UK government aid funds criticised for lack of openness

7 Feb 17

Two UK government aid funds worth a combined £2.3bn ($2.9bn) have come under fire today for a lack of transparency and "serious risks" around value for money.


MPs on the Joint Committee on National Security Strategy, who scrutinised the £1bn ($1.3bn) Conflict, Stability and Security Fund (CSSF), said the government had provided them with so little information they were unable to draw conclusions about its performance.

Meanwhile, the UK’s aid watchdog, the Independent Commission for Aid Impact, said there were “serious risks” that the Prosperity Fund would be unable to spend its £1.3bn ($1.6bn) budget effectively, and that information available about its work was too limited.

Both watchdogs said the funds had potential, with the Prosperity Fund marking a new, “ambitious” direction for UK aid and the CSSF providing funding over multiple years, enabling more flexible support.

MPs said, however, that the CSSF’s objectives, operations and achievements since its creation in 2015 were “opaque” and that the fund lacked any clear line of accountability.

The CSSF was created to support efforts to prevent conflict, stabilise insecure countries and regions and respond to international crises, but there is still no information available about its budget, suppliers, management process or ministerial responsibility.

Margaret Beckett, chair of the committee, said it was “impossible to tell” whether the CSSF was having its intended effects, with the government unwilling to provide information even for the purposes of parliamentary scrutiny.

“There is no central source of information to explain how the fund works,” she explained. “There are no published criteria on which programmes and projects are funded. There are no published measures of the impact of CSSF-derived activity.

“And who has management? No single minister is responsible, or accountable.”

Beckett urged the government to increase transparency in the CSSF as a priority and to appoint a single cabinet minister to be held accountable for the fund before a “lack of collective responsibility” degenerates into “no responsibility at all”.

A spokeswoman for the UK's Foreign and Commonwealth Office said that the government would consider this suggestion, "alongside other options", and that an annual report into the CSSF will be published on the UK government website.  

ICAI also said that the Prosperity Fund, also set up in 2015, had also failed to operate in a fully open manner, despite government commitments to transparency.

“None of its strategy documents have been published, and there has been limited information published as to how it will work beyond the initial announcement of its establishment,” the watchdog’s report said.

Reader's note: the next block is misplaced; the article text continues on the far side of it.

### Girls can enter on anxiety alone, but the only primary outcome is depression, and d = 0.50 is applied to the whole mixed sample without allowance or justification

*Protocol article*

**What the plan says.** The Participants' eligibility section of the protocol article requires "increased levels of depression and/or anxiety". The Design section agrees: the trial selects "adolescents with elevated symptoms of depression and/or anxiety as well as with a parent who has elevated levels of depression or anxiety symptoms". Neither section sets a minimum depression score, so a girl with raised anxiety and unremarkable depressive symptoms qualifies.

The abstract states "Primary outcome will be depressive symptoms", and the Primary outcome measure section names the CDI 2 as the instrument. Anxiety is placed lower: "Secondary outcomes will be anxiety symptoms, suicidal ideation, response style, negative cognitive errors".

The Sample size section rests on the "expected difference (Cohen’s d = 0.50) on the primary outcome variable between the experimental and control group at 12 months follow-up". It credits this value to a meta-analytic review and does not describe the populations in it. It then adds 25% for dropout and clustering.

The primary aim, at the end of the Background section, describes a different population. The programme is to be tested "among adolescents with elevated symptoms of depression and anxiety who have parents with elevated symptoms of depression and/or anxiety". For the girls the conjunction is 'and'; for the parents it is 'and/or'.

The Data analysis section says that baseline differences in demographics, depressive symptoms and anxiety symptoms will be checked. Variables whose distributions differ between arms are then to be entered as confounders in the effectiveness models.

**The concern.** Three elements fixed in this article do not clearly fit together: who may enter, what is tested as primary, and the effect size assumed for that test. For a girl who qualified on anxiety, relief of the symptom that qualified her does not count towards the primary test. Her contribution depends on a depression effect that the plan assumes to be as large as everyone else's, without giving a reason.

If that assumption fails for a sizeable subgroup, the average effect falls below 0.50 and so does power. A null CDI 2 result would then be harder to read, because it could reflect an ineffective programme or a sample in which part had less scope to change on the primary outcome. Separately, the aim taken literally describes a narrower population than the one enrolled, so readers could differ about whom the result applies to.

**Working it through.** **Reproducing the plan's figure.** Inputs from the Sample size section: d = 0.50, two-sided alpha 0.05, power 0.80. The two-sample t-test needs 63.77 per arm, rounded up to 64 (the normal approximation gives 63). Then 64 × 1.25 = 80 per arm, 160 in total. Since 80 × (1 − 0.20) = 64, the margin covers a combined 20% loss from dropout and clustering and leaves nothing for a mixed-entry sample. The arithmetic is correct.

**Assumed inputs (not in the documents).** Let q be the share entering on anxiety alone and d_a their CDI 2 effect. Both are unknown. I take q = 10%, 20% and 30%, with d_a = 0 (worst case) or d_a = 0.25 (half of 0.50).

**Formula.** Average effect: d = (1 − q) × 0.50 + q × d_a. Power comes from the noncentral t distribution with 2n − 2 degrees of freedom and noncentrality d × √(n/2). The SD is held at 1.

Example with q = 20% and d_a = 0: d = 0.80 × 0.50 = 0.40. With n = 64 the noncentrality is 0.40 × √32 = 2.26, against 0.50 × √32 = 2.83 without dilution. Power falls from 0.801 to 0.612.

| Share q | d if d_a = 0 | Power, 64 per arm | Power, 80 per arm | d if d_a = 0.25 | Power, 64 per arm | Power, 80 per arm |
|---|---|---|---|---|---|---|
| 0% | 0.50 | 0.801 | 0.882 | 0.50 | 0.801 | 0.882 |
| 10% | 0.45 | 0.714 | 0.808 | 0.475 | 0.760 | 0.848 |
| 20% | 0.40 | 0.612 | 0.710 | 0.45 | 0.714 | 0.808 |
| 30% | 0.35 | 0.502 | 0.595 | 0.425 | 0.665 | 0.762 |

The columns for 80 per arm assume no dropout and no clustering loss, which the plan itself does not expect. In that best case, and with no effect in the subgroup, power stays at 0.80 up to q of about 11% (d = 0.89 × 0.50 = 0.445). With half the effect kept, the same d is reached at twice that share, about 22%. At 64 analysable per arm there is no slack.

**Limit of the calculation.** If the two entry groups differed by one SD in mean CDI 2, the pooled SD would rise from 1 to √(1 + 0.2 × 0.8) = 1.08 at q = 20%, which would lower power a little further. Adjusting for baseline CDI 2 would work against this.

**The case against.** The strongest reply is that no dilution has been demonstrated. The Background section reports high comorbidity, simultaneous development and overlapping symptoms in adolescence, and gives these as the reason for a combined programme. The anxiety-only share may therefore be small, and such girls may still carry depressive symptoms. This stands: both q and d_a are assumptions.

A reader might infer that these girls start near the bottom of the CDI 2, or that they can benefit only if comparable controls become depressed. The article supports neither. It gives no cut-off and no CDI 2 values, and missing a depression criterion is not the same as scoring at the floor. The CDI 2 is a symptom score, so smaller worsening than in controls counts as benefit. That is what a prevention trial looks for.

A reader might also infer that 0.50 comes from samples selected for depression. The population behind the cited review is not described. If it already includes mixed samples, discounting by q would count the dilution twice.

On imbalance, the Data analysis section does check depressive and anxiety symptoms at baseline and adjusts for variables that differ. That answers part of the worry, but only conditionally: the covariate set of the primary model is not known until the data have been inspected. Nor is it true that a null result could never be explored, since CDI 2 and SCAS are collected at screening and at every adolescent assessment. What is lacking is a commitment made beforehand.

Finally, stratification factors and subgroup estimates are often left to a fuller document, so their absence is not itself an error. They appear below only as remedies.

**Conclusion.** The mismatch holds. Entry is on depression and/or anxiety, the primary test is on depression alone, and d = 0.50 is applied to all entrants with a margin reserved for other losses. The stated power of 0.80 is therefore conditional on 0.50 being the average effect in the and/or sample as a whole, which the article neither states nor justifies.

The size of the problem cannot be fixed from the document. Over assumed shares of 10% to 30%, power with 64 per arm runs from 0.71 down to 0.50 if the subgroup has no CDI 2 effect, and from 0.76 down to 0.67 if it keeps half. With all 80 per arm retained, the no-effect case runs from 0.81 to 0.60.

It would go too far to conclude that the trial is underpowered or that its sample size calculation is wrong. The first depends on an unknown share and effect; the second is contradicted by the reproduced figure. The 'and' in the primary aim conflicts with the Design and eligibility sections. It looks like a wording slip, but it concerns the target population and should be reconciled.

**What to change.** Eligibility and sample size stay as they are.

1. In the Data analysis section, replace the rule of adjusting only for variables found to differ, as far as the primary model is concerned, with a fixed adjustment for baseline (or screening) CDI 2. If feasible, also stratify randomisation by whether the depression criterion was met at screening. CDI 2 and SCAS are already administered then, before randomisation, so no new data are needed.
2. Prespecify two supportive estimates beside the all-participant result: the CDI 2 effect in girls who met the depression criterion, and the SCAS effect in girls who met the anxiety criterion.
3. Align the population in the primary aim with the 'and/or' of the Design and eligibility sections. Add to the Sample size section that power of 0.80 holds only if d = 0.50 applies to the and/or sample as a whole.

Gillian Fawcett, head of governments faculty at CIPFA, said that for the fund to be successful there must be robust and well managed governance arrangements in place. 

"How the funds are allocated needs to be transparent, with clear accountability and be open to scrutiny. It is crucial that the taxpayer receives value for money for funds going abroad," she said.

ICAI warned that at current, the fund posed "serious risks" that value for money and the effective use of its £1.3bn ($1.6bn) budget would not be achieved in the five-year time period it has been given to spend its money.

It said that the processes involved needed refinement and the range of departments that could access cash from the cross-government fund would be responsible for its programmes lacked the necessary capacity.

Since last year, the UK’s £12bn aid budget is being spent by a greater number of departments, with the Prosperity Fund one of the key vehicles through which they can access aid money. ICAI said the speed at which these departments were planning to scale up their aid spending was “remarkable”.

It noted that several stakeholders had voiced concerns about the size of the difficulties in meeting the fund’s objectives in the short time period, with substantial changes needed to financial management in departments like the Foreign and Commonwealth Office in order for them to be able to process the money. 

Alison Evans, ICAI’s chief commissioner, said he fund was a “complex and ambitious” initiative that had made “significant progress in a short space of time”.

“But to deliver on its aims it must continue to improve its systems and processes, particularly given the risks associated with its current speed of delivery,” she continued.

The FCO spokeswoman said the government was already implementing many of the recommendations ICAI made in its report, including on transparency. 

“There is no target for spending under the Prosperity Fund and we will only support programmes where they are needed to reduce poverty, increase global prosperity and deliver value for money," she continued.

“All departments spending [the UK aid budget] will be required to put in place a clear plan to ensure that their programme design, quality assurance, approval, contracting and procurement, monitoring, reporting and evaluation processes represent international best practice.”

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